To Proclaim Good News to the Poor

Jesus begins his ministry!

In Luke 4:14-30, Jesus seems to have gained some popularity: Everyone is praising him. Then there’s a shift. Jesus reads the scroll in the temple and suddenly he is no longer popular. Jesus proclaimed (based on scripture from Isaiah) that God’s love and grace isn’t just for the chosen people. It isn’t limited to those who worship regularly, offer the correct sacrifices or even have the correct pedigree. Like John from last week’s blog, Jesus is declaring that God is for everyone.

Jesus is preaching is his home town. People who had watched him grow up and had known him since he was a child are listening. They’ve all heard the scroll before. It’s like coming to church and hearing a scripture that you heard last year on the same Sunday. There’s nothing new here.

Except that Jesus changed the scripture from Isaiah 61 just slightly. If you had been in the synagogue but weren’t paying attention you might not have noticed. But the changes were significant.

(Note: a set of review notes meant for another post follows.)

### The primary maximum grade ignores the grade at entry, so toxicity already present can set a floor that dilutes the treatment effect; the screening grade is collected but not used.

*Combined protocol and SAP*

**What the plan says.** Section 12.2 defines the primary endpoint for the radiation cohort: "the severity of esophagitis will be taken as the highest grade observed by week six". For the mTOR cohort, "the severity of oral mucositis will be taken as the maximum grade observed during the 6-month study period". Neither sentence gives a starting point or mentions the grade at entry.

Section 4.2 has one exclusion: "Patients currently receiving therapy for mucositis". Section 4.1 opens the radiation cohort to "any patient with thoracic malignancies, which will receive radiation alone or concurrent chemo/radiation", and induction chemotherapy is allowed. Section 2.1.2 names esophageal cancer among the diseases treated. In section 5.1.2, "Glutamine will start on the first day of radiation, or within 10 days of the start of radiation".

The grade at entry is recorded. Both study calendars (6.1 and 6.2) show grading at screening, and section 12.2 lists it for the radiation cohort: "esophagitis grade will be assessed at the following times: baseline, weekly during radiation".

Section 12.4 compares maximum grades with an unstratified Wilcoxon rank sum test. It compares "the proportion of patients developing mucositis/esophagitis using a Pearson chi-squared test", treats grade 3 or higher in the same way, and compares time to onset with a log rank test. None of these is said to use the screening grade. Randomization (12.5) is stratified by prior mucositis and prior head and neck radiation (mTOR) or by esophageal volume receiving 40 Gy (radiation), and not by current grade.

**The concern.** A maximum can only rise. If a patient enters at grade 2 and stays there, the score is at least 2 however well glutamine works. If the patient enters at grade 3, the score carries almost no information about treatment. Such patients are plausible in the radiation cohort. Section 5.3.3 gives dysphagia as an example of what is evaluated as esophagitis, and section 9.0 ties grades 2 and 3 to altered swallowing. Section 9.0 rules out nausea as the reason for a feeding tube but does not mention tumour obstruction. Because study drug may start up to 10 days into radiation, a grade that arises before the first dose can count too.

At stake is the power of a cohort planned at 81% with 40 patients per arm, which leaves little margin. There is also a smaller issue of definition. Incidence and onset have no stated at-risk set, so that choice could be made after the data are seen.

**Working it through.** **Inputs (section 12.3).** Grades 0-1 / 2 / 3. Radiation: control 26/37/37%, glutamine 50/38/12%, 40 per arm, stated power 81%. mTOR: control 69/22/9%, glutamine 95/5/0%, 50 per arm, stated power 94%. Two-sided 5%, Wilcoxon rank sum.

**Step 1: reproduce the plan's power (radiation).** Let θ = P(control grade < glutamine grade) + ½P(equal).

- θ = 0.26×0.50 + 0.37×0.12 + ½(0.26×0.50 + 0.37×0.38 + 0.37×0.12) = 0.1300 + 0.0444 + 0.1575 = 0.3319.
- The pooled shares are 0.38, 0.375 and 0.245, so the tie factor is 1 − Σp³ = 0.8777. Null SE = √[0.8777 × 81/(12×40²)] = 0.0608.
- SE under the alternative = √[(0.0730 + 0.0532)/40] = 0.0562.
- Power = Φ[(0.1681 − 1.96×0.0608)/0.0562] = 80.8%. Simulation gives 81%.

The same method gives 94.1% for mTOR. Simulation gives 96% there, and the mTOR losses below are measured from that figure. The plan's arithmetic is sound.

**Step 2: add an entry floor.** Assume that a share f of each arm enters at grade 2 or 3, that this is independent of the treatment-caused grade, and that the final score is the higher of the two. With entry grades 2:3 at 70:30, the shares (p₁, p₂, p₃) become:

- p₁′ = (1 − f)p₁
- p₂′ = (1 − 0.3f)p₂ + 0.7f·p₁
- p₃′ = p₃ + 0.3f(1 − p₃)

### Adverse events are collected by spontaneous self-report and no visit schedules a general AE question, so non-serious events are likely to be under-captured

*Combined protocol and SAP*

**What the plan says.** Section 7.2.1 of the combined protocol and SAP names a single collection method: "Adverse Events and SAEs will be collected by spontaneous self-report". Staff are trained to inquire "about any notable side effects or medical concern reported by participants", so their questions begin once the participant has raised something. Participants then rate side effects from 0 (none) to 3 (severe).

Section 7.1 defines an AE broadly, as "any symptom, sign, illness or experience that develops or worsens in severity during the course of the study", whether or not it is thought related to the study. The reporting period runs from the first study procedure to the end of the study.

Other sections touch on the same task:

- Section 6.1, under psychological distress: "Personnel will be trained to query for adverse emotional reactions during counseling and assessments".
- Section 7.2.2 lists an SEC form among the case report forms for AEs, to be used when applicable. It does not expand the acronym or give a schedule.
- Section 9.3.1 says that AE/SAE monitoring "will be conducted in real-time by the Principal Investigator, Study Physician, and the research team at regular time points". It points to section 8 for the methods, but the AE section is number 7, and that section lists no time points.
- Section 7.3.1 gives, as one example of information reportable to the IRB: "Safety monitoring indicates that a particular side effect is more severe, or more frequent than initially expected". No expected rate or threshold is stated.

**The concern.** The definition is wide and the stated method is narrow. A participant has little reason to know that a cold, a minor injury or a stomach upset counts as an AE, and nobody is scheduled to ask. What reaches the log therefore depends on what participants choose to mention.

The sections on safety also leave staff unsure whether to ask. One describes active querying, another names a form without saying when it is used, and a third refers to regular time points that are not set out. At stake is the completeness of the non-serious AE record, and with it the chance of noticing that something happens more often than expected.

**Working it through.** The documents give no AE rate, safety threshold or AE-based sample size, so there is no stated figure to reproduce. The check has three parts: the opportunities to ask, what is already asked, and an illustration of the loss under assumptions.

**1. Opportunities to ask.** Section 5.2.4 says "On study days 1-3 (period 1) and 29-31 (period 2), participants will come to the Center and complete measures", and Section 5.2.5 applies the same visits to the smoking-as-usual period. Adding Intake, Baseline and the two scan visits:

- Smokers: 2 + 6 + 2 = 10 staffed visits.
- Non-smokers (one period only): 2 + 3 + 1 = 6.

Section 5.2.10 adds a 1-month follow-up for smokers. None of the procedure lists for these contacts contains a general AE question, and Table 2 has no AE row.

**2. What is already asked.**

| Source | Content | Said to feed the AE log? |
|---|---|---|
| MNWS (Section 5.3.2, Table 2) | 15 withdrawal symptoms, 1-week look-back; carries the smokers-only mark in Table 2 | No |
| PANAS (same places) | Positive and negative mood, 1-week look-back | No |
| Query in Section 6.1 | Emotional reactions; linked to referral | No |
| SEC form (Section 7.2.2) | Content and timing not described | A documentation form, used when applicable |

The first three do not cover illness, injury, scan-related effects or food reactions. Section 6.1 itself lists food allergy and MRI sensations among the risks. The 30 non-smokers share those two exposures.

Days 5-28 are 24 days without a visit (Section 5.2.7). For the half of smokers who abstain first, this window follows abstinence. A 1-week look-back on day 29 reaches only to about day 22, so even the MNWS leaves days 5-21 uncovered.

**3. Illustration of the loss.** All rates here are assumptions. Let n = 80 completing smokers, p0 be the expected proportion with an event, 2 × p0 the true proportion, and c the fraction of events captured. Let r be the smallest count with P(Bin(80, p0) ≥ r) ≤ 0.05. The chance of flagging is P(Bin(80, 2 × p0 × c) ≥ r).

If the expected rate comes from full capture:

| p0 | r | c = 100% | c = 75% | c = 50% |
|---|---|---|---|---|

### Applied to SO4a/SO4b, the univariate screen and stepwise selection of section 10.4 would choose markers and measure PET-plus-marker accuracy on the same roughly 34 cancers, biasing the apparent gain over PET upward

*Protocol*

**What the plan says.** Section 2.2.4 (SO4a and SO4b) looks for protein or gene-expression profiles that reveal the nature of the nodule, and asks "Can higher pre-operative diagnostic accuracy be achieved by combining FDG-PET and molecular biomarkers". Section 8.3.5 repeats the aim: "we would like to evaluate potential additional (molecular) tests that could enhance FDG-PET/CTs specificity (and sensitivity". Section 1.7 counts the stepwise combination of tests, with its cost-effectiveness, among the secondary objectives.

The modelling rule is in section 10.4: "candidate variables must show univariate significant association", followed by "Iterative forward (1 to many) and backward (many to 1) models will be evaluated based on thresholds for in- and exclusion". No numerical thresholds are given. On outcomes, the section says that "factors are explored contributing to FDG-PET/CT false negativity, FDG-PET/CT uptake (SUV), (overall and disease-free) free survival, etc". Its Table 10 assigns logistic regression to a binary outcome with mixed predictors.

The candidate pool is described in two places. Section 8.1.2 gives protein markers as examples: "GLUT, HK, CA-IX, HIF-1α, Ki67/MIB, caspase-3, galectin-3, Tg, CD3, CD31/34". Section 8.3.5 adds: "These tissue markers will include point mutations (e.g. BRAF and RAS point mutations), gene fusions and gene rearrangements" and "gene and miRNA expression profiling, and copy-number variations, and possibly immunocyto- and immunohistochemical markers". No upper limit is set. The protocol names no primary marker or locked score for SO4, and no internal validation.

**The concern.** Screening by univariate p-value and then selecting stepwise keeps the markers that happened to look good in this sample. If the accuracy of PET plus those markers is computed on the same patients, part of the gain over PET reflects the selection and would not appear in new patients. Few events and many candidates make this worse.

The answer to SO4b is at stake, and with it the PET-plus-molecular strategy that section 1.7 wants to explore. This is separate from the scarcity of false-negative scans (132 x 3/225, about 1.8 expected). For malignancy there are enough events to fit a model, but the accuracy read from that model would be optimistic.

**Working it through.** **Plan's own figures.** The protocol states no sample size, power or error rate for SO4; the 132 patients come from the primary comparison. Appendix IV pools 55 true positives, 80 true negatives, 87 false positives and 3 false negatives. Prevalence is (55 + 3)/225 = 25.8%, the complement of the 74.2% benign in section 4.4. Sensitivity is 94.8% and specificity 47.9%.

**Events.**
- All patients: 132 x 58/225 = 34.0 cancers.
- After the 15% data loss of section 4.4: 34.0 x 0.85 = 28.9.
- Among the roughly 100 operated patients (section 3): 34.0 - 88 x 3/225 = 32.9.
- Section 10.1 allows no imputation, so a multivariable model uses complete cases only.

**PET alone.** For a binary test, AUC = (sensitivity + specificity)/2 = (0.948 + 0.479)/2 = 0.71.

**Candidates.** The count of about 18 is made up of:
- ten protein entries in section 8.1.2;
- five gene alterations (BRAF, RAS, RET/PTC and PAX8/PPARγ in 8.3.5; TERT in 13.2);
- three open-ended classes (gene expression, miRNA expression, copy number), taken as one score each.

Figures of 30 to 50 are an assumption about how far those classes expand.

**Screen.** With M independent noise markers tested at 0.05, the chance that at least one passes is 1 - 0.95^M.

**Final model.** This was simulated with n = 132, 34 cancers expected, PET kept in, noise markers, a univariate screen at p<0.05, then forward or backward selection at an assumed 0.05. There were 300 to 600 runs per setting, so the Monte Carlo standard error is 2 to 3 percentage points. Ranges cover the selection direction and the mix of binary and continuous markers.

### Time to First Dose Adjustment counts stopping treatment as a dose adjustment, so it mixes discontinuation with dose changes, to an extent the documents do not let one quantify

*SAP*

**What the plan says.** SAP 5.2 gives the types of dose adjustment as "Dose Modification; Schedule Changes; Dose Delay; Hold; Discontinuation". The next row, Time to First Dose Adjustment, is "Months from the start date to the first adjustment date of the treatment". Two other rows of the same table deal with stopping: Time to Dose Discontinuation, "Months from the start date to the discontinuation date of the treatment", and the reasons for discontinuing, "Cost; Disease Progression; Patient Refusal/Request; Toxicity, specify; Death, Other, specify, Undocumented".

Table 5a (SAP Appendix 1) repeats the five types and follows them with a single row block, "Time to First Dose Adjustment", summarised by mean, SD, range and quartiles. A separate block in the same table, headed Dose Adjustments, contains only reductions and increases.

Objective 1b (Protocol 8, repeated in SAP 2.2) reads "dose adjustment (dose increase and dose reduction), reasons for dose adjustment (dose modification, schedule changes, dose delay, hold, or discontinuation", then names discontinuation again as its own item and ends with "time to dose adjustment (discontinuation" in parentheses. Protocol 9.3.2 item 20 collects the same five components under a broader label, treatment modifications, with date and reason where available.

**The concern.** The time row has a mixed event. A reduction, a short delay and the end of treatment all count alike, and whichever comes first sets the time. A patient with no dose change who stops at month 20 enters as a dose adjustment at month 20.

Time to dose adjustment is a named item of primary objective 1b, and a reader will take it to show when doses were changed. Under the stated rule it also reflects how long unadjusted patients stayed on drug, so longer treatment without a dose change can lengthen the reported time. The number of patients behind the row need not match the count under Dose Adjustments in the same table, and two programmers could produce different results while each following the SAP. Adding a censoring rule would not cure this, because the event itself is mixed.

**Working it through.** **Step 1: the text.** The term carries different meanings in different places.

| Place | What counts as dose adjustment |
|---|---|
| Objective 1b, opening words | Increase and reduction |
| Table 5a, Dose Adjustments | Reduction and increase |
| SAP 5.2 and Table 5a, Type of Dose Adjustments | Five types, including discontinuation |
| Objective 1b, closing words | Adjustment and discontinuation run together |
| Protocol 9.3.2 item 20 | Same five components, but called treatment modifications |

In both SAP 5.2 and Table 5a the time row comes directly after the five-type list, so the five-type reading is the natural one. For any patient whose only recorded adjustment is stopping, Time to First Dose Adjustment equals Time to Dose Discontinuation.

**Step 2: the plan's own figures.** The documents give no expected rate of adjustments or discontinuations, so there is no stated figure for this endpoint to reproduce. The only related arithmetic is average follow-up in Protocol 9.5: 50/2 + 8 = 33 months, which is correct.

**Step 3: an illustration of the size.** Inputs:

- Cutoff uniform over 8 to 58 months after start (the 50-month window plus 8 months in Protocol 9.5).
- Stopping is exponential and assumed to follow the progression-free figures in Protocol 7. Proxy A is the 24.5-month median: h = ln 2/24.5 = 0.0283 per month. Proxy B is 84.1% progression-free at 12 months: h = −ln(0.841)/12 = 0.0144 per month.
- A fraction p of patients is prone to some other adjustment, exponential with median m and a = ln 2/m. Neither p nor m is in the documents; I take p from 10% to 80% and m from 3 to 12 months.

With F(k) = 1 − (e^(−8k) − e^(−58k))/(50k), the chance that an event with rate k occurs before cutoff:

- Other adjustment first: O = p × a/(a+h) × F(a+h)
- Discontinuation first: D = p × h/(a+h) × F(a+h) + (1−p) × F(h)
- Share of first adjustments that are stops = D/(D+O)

First and foremost in Jesus’ proclamation is the poor. In order for us to understand this passage, we need to understand what Jesus meant by poor. We hear the word poor and think of economic status but that isn’t what Jesus is referring to. In Jesus’ time, the poor were anyone who was socially vulnerable: “religiously, economically, politically, and domestically. People who are maimed, lame, blind, and the like are “poor,” regardless of how much land they might own.” A widow might have land to live on, she might have stashes of gold but she would always be a “poor widow” because she doesn’t have a husband. Jesus begins his mission by proclaiming good news to anyone who is outside the social structures and anyone who is vulnerable. (See Malina, B. J., & Rohrbaugh, R. L. (2003). Social-Science Commentary on the Synoptic Gospels (Second Edition, p. 400). Minneapolis, MN: Fortress Press. for more about this).We see throughout Jesus ministry his particular attention to those who are excluded for some reason.

Jesus continues identifying his mission by moving on to proclaiming a release for captives. In Jesus’ time it was not uncommon for people who owed debts to be put in jail in order to extort money from their families. The year of the Lord’s favour, also called the year of the Jubilee, refers to an ancient law found in Leviticus 25. Every 50th year all debts would be cancelled. If land had been sold to pay debts the original owners could return and reclaim their land. This was the ideal. Whether this was actually practiced is up for dispute but Jesus has taken the ancient law to heart.